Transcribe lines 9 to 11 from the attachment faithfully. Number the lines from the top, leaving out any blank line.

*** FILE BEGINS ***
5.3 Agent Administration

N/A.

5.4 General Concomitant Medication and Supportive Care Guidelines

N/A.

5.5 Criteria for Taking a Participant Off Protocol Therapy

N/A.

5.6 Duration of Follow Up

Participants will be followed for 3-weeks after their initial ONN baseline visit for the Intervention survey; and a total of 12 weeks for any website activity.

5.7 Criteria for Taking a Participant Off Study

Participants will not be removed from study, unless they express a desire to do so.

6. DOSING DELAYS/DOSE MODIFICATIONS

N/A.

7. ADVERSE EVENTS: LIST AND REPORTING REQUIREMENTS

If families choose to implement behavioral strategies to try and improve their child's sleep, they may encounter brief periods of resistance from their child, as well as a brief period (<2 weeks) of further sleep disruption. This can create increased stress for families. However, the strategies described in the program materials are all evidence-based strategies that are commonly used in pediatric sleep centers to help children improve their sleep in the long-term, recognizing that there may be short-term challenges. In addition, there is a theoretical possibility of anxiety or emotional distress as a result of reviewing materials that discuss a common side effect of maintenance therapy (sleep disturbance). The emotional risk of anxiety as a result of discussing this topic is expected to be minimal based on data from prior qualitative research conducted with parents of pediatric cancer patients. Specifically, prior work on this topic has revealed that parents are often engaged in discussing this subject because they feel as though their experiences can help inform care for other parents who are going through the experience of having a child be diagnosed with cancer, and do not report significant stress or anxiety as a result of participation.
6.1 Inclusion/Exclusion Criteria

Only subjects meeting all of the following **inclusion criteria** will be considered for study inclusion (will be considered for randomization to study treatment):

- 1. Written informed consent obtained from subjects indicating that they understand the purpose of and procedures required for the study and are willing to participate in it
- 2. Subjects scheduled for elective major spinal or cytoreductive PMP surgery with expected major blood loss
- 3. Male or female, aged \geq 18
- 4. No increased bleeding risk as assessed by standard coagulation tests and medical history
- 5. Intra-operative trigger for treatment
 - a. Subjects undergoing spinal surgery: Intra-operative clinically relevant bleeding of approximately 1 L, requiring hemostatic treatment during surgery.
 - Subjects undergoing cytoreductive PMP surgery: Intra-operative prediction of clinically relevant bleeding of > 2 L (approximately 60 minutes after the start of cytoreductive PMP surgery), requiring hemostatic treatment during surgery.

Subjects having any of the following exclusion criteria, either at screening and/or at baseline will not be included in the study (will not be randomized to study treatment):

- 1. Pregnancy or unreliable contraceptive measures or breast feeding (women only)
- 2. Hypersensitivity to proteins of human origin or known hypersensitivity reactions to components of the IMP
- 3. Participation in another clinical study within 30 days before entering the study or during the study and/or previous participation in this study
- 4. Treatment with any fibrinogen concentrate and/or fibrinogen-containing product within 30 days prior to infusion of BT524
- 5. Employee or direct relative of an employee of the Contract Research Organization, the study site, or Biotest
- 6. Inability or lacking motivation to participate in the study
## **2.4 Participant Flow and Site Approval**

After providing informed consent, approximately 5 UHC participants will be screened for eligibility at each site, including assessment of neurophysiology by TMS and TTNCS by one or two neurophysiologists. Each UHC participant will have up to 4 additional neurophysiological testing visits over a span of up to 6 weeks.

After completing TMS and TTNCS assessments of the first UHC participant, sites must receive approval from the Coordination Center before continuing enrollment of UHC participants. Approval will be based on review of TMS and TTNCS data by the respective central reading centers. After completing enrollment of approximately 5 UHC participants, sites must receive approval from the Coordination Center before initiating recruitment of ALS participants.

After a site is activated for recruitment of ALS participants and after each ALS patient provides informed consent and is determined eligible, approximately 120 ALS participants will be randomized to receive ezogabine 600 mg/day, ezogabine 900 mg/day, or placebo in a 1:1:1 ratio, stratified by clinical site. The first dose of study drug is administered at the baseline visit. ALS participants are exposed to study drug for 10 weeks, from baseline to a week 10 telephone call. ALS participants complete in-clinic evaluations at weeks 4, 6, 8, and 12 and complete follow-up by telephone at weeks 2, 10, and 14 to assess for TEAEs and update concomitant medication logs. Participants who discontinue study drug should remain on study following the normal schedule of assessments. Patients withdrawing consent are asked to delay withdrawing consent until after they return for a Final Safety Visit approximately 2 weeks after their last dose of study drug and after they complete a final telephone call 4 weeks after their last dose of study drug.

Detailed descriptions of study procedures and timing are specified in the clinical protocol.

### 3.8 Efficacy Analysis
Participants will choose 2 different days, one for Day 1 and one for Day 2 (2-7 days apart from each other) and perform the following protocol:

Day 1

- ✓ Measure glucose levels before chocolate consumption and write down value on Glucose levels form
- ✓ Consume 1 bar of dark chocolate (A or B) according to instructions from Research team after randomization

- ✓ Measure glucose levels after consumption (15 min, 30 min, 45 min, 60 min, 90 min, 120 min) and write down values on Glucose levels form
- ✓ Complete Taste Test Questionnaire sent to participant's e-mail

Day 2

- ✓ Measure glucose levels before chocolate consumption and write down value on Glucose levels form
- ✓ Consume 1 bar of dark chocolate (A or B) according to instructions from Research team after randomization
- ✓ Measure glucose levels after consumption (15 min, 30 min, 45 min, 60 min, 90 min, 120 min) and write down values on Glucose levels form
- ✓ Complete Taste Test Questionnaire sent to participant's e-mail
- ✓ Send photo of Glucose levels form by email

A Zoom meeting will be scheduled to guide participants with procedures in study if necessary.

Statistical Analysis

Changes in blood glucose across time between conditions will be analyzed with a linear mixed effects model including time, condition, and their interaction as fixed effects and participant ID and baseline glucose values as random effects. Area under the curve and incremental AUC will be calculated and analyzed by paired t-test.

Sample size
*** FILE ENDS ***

5.7 Criteria for Taking a Participant Off Study

Participants will not be removed from study, unless they express a desire to do so.

6. DOSING DELAYS/DOSE MODIFICATIONS